Wednesday, June 15, 2011

The most important question of our age?

I think this is it: What is the backstop energy source?

The only options right now are nuclear, solar, hydro, geo, and of course fossil fuels like oil, natural gas and coal. Every one has pros and cons, which means this is great stuff for economic analysis. Will nuclear ever be safe? Will coal ever be clean? Will solar ever be cost effective? Is there something else on the horizon?

We know that we have to start addressing these questions, but we can't agree on how to do it.

Here's a link to an article discussing the results of a survey of consumer attitudes. Here's another poll on the same set of issues. Note the serious split between those that say "more" and those that say "less" for just about everything currently on the table. No wonder our politicians can't put together an energy policy... no matter what they advocate, around half the country will be opposed.


DH said...

The thing is people don't like change, but in order for us to further ourselves from coal and non-renewables policy makers are just gonna have to make a decision and go with it. There will be separation anxiety and complaining...get over it America. One day the social costs will catch up to the full price of goods, and we'll pay for it in other ways because we are trying to cut costs now. Thoughts the MDI's Air Car with the compressed air engine? No harmful emissions!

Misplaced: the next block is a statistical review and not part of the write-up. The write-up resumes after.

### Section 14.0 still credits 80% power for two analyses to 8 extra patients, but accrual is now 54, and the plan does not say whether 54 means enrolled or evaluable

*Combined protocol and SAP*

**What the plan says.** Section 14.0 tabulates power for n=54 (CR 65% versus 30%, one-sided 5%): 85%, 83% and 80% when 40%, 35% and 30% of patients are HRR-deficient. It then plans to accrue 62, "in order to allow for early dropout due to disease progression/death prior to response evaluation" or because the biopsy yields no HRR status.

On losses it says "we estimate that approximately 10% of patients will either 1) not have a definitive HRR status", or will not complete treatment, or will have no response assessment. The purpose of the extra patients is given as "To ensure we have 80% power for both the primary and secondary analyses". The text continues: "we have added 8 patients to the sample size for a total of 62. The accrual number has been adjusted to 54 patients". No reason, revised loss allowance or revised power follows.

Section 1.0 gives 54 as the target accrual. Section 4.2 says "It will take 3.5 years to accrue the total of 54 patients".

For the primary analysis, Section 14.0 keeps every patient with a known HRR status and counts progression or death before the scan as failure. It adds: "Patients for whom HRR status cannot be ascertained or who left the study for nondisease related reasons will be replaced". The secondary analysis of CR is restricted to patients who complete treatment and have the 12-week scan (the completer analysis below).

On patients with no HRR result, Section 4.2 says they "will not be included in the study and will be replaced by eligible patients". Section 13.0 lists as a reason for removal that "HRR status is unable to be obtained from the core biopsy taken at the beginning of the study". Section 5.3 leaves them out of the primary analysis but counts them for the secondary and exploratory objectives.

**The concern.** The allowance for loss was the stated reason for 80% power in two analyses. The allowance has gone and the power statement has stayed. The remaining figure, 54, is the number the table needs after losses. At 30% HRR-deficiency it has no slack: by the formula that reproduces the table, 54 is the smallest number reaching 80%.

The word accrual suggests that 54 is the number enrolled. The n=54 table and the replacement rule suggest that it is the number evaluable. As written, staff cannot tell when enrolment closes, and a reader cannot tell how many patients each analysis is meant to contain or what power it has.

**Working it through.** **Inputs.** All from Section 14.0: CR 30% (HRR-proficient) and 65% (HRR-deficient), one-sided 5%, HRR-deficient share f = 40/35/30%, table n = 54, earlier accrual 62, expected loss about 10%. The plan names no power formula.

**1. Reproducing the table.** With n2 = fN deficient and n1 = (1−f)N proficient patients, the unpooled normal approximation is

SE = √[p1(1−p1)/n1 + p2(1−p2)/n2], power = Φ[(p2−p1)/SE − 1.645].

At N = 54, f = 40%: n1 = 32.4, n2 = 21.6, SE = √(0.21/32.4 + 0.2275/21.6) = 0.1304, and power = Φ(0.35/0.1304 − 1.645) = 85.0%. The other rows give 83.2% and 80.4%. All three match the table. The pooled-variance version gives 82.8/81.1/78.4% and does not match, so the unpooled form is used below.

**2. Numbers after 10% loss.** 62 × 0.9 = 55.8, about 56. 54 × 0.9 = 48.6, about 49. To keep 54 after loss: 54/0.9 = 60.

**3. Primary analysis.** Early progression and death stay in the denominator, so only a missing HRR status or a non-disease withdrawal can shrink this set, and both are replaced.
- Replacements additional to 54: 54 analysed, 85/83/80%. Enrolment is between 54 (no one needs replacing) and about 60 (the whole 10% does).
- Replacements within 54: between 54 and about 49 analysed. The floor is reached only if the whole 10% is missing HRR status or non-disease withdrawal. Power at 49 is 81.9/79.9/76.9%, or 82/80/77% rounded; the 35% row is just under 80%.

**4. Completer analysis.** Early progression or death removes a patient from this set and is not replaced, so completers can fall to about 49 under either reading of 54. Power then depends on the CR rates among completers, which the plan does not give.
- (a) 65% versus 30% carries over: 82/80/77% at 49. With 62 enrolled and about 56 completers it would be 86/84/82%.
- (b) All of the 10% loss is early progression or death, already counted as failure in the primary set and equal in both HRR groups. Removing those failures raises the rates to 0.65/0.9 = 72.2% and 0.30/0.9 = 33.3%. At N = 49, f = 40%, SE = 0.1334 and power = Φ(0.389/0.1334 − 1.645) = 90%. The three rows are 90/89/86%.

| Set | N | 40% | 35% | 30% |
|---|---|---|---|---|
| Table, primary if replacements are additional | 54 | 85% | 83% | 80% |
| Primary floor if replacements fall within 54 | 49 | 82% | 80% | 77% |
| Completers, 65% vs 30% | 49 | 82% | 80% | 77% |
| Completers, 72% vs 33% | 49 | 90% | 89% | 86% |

Brian Graham said...

The efficiency of coal and oil is unprecedented. There is no way that solar or wind power could generate as much energy as a combustion reaction. Many people may be unaware of this but still just notice for example that cars and other goods that use these resources are just faster and more explosive and therefore get them to their desired destinations more quickly. The environmental effects however cannot be questioned. These greenhouse gases generated accompanied with increased logging are definitely causing climate change. Many that want coal and oil dependence to increase most likely have the mentality that they will not be around if catastrophic events were to ever occur. With regards to nuclear energy, harnessing this could pose several risk factors. Externalities could be created through irradiance increases or some other dangerous pollution byproducts. If solar and wind technologies could continue to increase the efficiency of the energy produced along cutting costs then on day reliance on fossil fuels could be eradicated in an aggregate fashion. But until then a large portion of the country will want fossil fueled cars, buses, planes and trains as a means of satisfying their demand needs and going to work.